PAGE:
In God, Locke and Equality , Jeremy Waldron argues that Locke’s mature writings present an idea of basic human equality, grounded in Christian theism, and that this idea is “a working premise of his whole political theory” whose influence can be detected in “his arguments about property, family, slavery, government, politics, and toleration”. Waldron also argues that contemporary liberalism lacks just such a well founded and versatile idea as well as the resources to supply it. Its self imposed secular stance is the reason for this deficiency. Since Locke’s idea of human equality is rooted in theism, it is only reasonable that contemporary liberalism should relax its restrictive stance and consider religious reasons such as Locke’s for its commitment to equality.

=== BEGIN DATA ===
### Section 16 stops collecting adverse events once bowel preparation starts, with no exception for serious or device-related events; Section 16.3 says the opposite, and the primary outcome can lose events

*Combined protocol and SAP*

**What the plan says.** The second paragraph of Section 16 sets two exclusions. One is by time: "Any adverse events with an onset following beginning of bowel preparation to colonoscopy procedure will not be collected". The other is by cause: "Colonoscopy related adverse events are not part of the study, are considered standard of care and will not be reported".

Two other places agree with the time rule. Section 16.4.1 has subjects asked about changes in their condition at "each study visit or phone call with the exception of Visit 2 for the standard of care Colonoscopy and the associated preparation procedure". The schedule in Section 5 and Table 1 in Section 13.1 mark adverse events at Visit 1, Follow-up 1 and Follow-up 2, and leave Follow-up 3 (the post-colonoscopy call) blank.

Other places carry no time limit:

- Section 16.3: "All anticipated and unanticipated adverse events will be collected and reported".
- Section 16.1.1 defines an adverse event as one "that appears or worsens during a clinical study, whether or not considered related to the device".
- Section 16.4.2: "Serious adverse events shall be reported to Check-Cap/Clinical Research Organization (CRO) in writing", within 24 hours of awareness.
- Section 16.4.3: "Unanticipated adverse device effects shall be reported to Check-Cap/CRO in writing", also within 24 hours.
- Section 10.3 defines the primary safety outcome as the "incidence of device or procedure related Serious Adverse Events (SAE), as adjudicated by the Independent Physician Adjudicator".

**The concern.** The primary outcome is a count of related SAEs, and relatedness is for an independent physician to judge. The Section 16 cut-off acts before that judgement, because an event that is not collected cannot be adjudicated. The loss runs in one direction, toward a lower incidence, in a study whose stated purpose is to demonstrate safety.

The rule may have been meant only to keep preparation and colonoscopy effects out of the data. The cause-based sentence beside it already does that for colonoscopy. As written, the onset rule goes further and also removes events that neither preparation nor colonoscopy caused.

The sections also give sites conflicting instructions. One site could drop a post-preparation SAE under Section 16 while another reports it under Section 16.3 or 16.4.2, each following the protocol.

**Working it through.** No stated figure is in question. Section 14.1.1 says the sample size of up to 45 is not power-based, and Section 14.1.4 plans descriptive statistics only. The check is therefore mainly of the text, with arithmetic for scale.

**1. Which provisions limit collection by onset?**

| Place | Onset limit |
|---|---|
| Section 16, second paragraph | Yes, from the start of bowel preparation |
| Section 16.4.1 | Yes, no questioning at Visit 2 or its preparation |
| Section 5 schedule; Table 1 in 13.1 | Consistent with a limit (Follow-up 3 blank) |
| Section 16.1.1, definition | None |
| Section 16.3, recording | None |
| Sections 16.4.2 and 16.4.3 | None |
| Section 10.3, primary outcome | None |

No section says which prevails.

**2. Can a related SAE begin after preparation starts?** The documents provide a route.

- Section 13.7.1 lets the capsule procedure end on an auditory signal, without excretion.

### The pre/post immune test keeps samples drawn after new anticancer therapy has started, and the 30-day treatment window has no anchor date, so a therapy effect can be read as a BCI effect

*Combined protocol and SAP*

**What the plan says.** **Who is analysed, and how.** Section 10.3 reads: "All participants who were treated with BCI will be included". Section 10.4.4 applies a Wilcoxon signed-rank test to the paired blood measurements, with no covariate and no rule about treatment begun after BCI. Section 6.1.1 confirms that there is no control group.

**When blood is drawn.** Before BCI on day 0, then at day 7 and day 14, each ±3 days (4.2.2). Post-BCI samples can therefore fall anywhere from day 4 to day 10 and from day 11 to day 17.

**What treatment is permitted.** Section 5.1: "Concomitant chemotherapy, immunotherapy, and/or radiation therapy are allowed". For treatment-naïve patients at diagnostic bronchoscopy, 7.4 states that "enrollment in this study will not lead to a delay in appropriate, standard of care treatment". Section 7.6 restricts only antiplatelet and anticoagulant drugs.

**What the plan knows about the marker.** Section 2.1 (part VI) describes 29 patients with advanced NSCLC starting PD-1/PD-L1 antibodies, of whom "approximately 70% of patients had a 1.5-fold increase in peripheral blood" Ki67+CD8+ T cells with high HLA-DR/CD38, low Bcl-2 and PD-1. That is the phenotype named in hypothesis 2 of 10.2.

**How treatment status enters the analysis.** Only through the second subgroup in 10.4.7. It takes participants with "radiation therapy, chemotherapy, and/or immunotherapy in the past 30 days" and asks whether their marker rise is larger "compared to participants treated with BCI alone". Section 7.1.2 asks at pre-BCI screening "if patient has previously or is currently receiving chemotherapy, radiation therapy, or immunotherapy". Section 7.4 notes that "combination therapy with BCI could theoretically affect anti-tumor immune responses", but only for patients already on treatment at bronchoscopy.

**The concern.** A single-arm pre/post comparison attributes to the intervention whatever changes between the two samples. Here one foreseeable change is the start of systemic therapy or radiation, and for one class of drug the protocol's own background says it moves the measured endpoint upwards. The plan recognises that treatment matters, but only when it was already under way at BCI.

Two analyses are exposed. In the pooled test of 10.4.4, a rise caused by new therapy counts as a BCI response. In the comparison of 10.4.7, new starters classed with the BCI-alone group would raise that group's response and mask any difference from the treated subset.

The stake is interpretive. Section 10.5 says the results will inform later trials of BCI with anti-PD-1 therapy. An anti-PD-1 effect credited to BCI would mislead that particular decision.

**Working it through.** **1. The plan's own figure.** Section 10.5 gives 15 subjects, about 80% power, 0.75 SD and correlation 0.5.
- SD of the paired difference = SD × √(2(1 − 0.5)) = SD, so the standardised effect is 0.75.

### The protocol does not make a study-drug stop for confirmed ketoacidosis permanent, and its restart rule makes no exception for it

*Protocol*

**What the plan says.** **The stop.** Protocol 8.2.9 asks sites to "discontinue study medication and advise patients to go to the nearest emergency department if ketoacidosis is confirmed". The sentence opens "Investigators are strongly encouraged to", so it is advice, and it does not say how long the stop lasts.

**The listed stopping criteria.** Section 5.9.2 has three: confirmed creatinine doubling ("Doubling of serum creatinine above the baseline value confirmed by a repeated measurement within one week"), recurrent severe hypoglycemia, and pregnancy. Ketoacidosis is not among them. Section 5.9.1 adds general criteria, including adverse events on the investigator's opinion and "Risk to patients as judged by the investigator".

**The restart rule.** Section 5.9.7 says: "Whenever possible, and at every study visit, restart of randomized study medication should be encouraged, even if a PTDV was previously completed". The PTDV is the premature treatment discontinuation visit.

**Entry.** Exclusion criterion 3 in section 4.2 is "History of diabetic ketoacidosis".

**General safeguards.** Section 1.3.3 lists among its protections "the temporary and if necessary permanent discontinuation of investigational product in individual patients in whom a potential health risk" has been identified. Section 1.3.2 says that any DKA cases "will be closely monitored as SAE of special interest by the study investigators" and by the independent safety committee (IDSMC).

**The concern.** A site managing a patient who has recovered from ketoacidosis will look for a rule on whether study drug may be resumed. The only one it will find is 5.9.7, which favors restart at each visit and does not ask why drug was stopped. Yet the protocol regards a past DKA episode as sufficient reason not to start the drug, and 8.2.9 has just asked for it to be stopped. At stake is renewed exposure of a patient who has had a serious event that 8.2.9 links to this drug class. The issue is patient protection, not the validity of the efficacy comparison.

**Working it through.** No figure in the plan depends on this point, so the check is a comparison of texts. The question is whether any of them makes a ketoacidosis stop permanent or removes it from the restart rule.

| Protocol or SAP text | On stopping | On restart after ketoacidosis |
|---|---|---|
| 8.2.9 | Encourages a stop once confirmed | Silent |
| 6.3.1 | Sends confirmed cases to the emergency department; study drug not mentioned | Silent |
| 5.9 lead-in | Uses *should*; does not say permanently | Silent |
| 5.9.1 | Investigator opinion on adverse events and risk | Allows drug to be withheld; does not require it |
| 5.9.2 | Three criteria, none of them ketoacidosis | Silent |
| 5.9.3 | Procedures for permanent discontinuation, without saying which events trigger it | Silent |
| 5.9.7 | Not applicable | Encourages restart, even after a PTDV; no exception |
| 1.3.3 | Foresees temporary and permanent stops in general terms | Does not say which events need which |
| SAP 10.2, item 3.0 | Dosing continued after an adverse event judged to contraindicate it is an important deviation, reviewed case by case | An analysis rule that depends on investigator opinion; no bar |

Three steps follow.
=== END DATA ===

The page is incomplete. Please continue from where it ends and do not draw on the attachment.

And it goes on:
Two of the main theses of his book, that Locke’s mature works aim at a unified outlook that may be fairly characterized as liberal, and that this outlook is founded on Locke’s Christian beliefs are not new. John Dunn, who was the first to present Locke’s political theory in its religious context [The Political Thought of John Locke, Cambridge, 1968] has said as much in numerous places and Waldron acknowledges this. [For a succinct account of these theses, one that applies nicely to Waldron’s project, see Dunn’s Western Political Theory in the Face of the Future, 2nd ed., Cambridge, 1992, pp. 38-42.] What is new is Waldron’s assertion of the contemporary relevance of Locke’s Christian outlook for political thought, in particular as it pertains to human equality. This and his liberal optimism contrast sharply with Dunn’s pessimistic attitude towards the efficacy of liberal and democratic theory, especially Locke’s, just because it is rooted in theism. In the place just cited, Dunn refers to a brief handwritten note circa 1693 [Bodleian MS Locke c. 28, fo. 141; Dunn earlier adopted it as the motto of his previously cited book], in which Locke contemplates the consequences for mankind if there were no God and no divine law. The result would be moral anarchy. Every individual “could have no law but his own will, no end but himself. He would be a god to himself, and the satisfaction of his own will the sole measure and end of all his actions”. It should be observed that in this note Locke still attributes fundamental freedom and equality to mankind even without God, but the prospect for civil society, and even more for liberal democratic society, would disappear and in its place would appear a social condition that Dunn characterizes as ’dolefully Nietzschean’. According to Dunn’s view, Locke not only was able to imagine the consequences of ’the death of God’, he also in a sense anticipated it by his own failure to show that human rationality is sufficient to discover the theistic foundations of the political morality that he takes for granted in the second Treatise. This was the task that was promised but never fulfilled in Locke’s Essay. Locke’s argument for the necessity of revelation in The Reasonableness of Christianity is taken by Dunn as a tacit admission of this failure. In the light of all this, Dunn characterizes Locke as a tragic figure, whose greatness is manifest more in his intellectual courage to persevere in his enquiries than in his philosophical achievement. The lesson to be learned from reading Locke is a moral one, and it is well worth learning. On the other hand, any attempt to appropriate Locke for contemporary political theory is misguided. Even if one disagrees with Dunn, as I do, it must be admitted that his conclusions are based upon a remarkable sensitivity for his subject and a deep familiarity with Locke’s writings and their contexts.